New Forms of Subjectivity: Theorizing the Relational Self with Foucault and Alcoff


  • Erin C. Tarver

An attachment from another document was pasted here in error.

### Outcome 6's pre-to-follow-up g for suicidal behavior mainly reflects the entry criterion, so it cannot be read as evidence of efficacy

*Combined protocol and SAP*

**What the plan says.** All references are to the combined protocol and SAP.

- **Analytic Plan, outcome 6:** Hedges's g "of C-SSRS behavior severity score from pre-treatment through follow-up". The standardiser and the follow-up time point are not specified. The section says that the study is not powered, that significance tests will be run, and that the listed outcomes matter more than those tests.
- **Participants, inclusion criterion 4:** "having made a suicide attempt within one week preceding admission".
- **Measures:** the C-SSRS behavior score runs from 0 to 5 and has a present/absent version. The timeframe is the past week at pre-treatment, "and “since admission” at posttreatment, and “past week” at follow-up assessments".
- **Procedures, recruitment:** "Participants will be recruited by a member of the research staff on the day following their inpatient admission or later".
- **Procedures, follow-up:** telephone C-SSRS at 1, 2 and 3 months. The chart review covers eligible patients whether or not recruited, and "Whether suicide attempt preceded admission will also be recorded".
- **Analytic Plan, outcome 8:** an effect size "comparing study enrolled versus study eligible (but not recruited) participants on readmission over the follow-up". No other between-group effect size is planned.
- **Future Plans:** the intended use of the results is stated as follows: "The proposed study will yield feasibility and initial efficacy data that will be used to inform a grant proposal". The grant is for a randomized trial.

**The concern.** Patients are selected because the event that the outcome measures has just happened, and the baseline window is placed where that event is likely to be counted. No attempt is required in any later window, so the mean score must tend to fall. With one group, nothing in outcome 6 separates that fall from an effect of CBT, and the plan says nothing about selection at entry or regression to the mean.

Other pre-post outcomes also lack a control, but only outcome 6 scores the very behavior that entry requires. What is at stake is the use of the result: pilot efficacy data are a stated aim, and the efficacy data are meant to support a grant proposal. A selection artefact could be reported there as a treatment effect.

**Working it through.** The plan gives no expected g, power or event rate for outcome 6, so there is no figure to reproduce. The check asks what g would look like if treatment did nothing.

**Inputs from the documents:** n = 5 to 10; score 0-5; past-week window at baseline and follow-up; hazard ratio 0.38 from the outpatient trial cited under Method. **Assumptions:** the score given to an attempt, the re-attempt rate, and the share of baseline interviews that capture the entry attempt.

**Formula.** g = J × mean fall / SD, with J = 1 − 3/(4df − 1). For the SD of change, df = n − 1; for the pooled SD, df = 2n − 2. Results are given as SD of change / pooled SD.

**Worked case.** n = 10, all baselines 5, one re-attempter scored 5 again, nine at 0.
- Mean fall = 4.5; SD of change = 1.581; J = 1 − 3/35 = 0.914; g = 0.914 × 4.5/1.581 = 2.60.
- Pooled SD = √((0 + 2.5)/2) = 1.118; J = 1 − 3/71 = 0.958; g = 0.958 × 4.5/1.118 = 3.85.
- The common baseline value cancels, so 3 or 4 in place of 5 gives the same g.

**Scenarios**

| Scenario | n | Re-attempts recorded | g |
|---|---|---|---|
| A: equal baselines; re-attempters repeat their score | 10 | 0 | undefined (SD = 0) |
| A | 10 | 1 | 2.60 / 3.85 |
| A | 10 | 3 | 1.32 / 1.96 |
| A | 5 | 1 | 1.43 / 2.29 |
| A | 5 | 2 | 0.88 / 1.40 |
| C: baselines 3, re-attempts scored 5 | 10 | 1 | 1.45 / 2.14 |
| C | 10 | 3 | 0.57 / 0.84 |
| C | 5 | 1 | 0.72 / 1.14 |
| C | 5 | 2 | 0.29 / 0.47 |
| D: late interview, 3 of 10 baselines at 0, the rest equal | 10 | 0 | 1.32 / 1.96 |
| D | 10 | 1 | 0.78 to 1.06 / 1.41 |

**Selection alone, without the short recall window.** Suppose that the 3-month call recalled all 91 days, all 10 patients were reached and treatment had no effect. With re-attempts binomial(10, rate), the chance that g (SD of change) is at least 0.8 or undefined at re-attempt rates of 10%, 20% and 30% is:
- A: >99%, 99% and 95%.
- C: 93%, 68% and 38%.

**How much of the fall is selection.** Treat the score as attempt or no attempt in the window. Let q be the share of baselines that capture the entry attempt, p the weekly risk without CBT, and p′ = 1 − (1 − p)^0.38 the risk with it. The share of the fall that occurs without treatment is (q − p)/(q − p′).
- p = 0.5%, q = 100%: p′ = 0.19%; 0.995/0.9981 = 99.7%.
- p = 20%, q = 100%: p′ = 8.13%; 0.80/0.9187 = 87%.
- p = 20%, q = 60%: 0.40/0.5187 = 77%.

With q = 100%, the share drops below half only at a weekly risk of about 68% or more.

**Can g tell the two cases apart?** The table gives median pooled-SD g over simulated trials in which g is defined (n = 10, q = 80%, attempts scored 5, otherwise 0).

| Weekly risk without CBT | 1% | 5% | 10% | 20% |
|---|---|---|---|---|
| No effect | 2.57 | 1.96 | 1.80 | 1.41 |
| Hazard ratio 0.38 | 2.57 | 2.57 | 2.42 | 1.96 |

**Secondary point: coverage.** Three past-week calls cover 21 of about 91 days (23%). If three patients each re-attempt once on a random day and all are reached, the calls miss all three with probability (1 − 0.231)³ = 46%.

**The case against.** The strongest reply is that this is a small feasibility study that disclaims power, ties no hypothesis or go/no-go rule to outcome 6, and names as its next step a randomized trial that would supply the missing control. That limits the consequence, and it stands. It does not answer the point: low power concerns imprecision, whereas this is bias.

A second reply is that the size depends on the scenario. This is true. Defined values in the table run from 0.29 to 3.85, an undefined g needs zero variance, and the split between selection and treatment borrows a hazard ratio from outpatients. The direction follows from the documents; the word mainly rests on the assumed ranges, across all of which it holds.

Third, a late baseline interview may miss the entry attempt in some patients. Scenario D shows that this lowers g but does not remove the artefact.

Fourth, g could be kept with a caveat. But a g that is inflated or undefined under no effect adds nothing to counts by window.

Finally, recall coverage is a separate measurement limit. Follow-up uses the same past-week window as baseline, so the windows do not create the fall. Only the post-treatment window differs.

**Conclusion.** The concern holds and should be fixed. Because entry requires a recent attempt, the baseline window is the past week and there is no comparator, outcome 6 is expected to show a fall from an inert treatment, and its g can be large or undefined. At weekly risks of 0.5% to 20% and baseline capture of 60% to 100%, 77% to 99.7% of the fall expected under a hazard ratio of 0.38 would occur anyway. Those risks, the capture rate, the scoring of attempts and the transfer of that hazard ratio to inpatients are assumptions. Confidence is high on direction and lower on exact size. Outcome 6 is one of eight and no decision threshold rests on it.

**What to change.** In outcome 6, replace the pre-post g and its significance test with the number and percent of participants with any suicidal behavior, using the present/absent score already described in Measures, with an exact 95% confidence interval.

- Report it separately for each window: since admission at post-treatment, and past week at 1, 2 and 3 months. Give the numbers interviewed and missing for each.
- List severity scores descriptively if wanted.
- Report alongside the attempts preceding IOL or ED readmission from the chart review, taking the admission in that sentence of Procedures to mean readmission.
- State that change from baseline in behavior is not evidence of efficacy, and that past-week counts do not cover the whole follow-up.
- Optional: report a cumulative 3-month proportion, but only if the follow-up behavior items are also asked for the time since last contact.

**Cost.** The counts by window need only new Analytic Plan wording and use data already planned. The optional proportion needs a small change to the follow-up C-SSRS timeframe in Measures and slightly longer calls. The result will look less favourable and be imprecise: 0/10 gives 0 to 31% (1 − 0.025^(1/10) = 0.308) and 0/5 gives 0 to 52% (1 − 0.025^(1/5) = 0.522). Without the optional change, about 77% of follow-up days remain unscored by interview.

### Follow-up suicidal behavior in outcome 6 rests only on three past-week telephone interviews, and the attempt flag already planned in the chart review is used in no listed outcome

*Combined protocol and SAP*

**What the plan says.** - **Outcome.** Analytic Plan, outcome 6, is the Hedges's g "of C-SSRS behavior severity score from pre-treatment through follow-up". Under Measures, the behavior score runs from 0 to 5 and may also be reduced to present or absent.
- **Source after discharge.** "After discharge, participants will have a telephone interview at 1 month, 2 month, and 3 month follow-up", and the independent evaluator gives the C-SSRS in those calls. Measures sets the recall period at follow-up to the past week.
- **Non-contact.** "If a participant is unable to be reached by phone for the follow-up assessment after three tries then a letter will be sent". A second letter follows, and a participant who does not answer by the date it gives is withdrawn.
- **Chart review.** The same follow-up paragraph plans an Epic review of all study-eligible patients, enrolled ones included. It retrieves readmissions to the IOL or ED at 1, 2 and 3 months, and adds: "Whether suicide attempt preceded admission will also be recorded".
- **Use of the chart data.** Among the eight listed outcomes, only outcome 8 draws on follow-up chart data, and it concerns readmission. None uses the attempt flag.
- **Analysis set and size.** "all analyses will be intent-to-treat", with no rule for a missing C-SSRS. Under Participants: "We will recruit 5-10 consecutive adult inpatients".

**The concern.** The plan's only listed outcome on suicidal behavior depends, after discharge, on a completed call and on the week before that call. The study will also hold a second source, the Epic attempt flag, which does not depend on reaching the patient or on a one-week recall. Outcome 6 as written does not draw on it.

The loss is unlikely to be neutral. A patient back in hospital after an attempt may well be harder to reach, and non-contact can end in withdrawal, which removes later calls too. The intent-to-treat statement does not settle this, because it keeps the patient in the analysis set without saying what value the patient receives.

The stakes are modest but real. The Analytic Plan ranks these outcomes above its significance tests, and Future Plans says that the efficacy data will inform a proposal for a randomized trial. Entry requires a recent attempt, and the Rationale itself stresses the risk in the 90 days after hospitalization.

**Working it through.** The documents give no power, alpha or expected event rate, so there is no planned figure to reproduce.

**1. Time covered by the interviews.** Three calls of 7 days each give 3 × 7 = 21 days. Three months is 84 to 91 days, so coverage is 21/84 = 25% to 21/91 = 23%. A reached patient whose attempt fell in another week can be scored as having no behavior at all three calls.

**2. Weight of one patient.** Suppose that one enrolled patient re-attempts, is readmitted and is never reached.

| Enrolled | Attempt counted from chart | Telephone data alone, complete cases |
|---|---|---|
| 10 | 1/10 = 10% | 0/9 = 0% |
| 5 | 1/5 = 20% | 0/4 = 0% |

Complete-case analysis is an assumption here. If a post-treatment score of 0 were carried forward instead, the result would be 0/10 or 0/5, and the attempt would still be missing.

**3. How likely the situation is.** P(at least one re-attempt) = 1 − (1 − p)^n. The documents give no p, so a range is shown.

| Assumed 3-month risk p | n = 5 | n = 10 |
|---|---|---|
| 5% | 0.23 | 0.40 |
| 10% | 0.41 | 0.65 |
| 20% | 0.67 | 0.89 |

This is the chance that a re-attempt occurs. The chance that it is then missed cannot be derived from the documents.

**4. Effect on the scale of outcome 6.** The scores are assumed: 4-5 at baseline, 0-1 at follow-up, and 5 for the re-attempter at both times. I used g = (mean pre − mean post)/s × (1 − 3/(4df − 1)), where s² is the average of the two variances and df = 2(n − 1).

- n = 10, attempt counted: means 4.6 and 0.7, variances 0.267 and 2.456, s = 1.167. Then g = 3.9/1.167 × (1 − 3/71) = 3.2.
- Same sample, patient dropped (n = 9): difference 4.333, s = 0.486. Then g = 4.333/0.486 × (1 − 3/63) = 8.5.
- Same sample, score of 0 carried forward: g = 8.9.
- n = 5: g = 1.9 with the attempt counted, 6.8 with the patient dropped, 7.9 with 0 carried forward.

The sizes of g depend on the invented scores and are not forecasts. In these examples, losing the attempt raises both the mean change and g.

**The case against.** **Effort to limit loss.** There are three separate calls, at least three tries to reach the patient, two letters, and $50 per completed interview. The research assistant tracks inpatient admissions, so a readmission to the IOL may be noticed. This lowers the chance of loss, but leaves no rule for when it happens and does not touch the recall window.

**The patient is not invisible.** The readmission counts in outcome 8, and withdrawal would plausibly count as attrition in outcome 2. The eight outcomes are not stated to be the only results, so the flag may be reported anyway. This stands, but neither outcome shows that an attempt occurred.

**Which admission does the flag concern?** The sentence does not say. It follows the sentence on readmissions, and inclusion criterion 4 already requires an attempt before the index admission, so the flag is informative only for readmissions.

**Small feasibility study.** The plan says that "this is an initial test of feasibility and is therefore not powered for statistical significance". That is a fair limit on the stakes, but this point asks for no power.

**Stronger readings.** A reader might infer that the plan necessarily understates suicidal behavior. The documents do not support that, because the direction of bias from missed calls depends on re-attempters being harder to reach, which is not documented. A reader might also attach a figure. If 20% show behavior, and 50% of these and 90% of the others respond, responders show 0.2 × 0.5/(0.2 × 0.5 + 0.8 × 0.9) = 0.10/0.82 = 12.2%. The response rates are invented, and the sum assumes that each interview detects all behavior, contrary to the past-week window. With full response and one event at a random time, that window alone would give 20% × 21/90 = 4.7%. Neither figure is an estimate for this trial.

Taking seriously Linda Martín Alcoff's suggestion that we reevaluate the extent to which poststructuralist articulations of the subject are truly socially constituted, as well as the centrality of Latina identity to her own account of such constitution, I argue that the discussion Alcoff and other Latina feminists offer of the experience of being Latina in North America is illustrative of the extent to which the relational and globally situated constitution of subjects needs further development in many social-constructionist accounts of selfhood. I argue, however—contra Alcoff—that Michel Foucault's mode of investigating subjectivation, particularly as it is articulated in his later work, has room for just such an account, especially when it is supplemented by postcolonial theory. With this end in mind, I take as a case study the public discourse surrounding Sonia Sotomayor prior to her confirmation as the first Latina woman to serve on the United States Supreme Court, suggesting that an analysis of this discourse (including its position within and contribution to wider discourses of ethnicity, race, gender, and class) shows why the accounts of relational subject-constitution offered by both Foucault and Alcoff are indispensable.